Silver is starting to become a necessity in water purification, much for the same reason mentioned above (the ability to fight off bacteria). Silver is replacing harsh chemicals i.e. Bromine, Chlorine which are inferior for obvious reasons. Although the previously mentioned chemicals will continue to be used, the shift has slowly begun favoring silver, especially in building new water supply systems. Silver destroys legionnaire’s disease, which is cause via a buildup of bacteria in the piping of these systems. Not to mention the superiority it will have in personal water filters which currently use charcoal among other things. This may not seem all that important when first reading the previous sentences. But the implications for water purification systems in all the emerging countries are very substantial, not to mention replacing the currently used piping that will wear out. Now for what I believe will be the second enormous catalyst for Silver. I am referring to the new Silver-Oxide batteries (which have been developed and tested already) and will soon hit the market, most likely in Q4 09'. The following was taken from an article I read and is very informative:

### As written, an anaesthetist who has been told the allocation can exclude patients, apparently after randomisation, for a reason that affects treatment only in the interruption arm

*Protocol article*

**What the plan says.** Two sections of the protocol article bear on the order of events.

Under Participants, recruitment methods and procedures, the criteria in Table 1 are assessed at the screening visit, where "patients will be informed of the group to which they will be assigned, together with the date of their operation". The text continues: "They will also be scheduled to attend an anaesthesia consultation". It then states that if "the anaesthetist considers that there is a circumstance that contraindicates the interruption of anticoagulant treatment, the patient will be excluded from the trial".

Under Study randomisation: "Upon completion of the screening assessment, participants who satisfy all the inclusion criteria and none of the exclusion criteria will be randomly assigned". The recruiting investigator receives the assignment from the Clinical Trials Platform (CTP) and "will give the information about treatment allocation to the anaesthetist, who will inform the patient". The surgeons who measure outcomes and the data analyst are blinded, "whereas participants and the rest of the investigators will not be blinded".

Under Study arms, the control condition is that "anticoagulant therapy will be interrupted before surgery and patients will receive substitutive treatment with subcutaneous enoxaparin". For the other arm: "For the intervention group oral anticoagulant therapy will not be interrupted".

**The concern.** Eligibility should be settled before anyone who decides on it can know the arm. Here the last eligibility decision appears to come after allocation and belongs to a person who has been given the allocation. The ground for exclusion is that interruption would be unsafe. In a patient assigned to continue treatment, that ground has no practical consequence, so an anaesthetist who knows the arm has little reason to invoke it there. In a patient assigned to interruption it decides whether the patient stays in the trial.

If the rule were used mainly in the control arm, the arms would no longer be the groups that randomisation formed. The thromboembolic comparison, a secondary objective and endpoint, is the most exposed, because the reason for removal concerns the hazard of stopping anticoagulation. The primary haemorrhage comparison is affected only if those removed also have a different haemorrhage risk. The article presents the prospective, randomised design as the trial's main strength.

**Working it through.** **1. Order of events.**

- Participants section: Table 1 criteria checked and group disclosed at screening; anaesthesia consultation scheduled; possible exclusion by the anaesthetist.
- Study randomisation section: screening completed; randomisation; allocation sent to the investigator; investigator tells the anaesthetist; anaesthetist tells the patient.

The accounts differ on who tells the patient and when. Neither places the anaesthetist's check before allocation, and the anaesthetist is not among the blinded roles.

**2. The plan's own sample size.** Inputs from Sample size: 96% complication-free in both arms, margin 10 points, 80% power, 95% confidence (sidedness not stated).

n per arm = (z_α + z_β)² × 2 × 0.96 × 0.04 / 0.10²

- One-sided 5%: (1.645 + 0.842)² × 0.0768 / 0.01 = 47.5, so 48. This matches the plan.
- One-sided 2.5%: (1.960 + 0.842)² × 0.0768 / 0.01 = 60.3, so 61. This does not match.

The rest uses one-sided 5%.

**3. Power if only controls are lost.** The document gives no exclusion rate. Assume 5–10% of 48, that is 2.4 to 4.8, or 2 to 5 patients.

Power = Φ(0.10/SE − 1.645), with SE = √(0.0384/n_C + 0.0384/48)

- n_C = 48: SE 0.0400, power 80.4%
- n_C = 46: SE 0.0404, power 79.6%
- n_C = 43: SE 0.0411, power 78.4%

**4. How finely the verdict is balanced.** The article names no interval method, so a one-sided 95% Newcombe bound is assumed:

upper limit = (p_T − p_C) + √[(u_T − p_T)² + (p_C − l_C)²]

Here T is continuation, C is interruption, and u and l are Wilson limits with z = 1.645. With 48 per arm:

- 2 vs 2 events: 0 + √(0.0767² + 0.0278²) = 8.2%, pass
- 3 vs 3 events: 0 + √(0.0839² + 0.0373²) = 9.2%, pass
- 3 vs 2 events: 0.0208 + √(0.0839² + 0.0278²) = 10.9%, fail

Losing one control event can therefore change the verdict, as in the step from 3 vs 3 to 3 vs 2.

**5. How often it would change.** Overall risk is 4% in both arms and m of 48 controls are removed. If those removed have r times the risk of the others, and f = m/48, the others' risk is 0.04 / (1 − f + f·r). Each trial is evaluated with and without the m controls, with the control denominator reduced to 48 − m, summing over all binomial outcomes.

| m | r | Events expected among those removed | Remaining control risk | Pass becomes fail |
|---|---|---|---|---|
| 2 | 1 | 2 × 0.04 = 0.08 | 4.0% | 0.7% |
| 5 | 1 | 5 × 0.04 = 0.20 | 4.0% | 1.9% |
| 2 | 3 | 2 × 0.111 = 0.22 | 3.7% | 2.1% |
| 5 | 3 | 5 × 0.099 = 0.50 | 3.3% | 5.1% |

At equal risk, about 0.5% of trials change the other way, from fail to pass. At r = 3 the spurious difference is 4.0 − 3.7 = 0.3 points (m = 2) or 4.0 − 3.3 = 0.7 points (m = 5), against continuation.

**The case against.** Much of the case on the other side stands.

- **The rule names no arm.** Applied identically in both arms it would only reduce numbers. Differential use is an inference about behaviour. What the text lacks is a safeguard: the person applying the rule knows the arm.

"Everyone who uses laptops or cell-phones these days is at least partially aware of the battery technology everybody uses in those devices. Lithium-ion and lithium-polymer batteries have literally changed the world of portable devices, making them lighter, while also extending useful battery life. They have become the most common type of battery used in consumer rechargeable devices. The alternative comes in the form of silver-oxide or silver-zinc technology. Silver-zinc batteries can run up to 40% longer than the equivalent lithium-ion battery. Over 95% of the primary elements in the battery can be recycled. There are no heavy metals or toxic chemicals in modern silver-zinc batteries. Plus, their water-based chemistry make them free from the risk of thermal runaway, fire, and explosion.

There is little doubt that these batteries are a safer, greener, longer-running choice for laptops and cell-phones. With a little more development, their future looks very bright. The technology has the backing of some heavy hitters, as well. For example, Intel Capital has invested in a silver-zinc battery manufacturer named Zinc Matrix Power (ZMP) or Silver Matrix Power (SMP).